August 8 th


Gratitude + Generosity. How and when do you express it?


As I begin my fifth week of blogging, the words that are top of mind for me are: gratitude and generosity.

First, I want to thank everyone who has been reading, commenting, liking, tweeting, and sharing my posts. I am so grateful for your interest and engagement. I have spoken to a number of people who are reading it and giving me positive feedback. And I am so glad for that because otherwise I only know you’re reading if you leave a comment.

And speaking of comments, maybe it’s because I am a newbie blogger, but I am just giddy every time my blog receives a new comment! I think about each one and reply back with care. I am going to date myself here, but it reminds me of the old days of letter-writing (does anyone do this anymore?). I can still vividly remember the anticipation of awaiting letters from friends who moved away, summer camp friends, or boys I liked . . . and the thrill of going to the mailbox and reading those handwritten letters.

There is something about blog comments that mirrors the handwritten letter. Someone took the time to let me know how my writing and ideas impacted them. What was sparked. What they plan to do next. What questions emerged.

I have been thinking lately about my own commenting and sharing philosophy. I am active on social media and these days I am all about expressing my gratitude. If someone says or does something that moves me in some way, I try to let them know. I reply to their newsletter, comment on their blog, “like” or share their post, tweet a thank- you, send an email, or simply thank them for the quality of being they bring to the world. Life is short and I have not done this nearly enough. How do you handle this?

I have also been paying attention to ways I can be generous offline and the ways other people express their generosity and gratitude.

* * *

Last week I spent 90 minutes on a call with a lawyer who is writing a book for and about lawyers and the Enneagram. He invited me to be interviewed months ago and we finally got to do it last week. I have no idea what will come of it. It was fun to meet someone new, help out and have a fascinating conversation in the process. I even received some interesting feedback which I will share in another post.

 * * *

This weekend I helped a friend who is separating from her husband move out of her marital home and into her new home. Let me just say that at 4’11” and weighing in at less than 100 pounds, I am not a physical powerhouse. I was not able to do much heavy lifting. And I felt badly about that. I kept wishing I was stronger, that I could offer more value. But I was there for moral support. I picked up food and drinks for everyone, I held doors, I watched the truck and the items in the staging area, and I put clothing away. While my focus was on how little I was able to do, she kept thanking me for every bit I could offer. And she had so many people helping her out of the sheer goodness of their hearts. It was a lovely example of generosity and gratitude at its finest.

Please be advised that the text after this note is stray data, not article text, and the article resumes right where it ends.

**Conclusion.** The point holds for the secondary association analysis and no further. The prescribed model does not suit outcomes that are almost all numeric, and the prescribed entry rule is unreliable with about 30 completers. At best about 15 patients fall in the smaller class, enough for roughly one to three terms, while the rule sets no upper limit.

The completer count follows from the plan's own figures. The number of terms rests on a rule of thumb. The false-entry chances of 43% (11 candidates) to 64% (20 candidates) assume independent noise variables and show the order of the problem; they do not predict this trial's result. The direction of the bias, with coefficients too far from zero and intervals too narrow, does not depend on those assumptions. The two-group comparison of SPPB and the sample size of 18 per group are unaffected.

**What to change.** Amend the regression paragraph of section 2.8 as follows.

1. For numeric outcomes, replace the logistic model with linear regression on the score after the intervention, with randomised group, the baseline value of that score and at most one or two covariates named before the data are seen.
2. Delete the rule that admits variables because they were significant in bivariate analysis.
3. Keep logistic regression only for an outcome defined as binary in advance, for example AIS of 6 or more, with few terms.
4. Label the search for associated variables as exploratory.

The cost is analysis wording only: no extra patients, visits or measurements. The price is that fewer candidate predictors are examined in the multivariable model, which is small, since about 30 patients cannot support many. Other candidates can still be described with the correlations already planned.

* * *

I was on the phone recently with a colleague from Minneapolis. The topic turned to an Enneagram intensive that will be happening in St. Paul in November. To my surprise, my colleague offered to put me up and arrange for transportation to the training site if I decided to attend. What generosity! I had been on the fence and this offer pushed me over the edge. I registered last week and am looking so forward to this trip. More on this in a future post. (I am fast realizing I might never run out of blog content!)

* * *

There are so many ways that generosity and gratitude show up every day. We have opportunities to practice and thank others every moment. I am paying extra special attention to this lately because I see correlations between generosity and gratitude and my overall energy and ability to create.

So, tell me . . . how do you express your gratitude? How does your generosity show up? Do you have story to share about how someone’s generosity or gratitude affected you?

Take action now. Click “like” if you like this post, share it, and leave your stories below.



  1. Laura Gates says:

    Thanks Laurie for this. I too am loving the generosity on my blog, and you are reminding me that I did not circle back on my comments last week like I wanted. I think of those little notes passed between lockers in high school!

    Here is my generosity experience lately: raising funds to give the gift for a “goddess” photo shoot for a friend and her daughter, who has CP
    Receiving the gift of a “companion” airline ticket to enable me to travel to Australia next week!
    A free car wash (OK I had done ten to get it, but it felt free!)
    A friend who is training to teach a core abs class giving me a free class…
    I could go on and on, I am so very grateful for so much generosity in my life!

    • Laura, your reference to notes passed between lockers made me smile. 🙂 Thanks for sharing your examples. Just taking a few moments to bring our experiences of generosity — of giving and receiving — into our awareness is a gift in itself.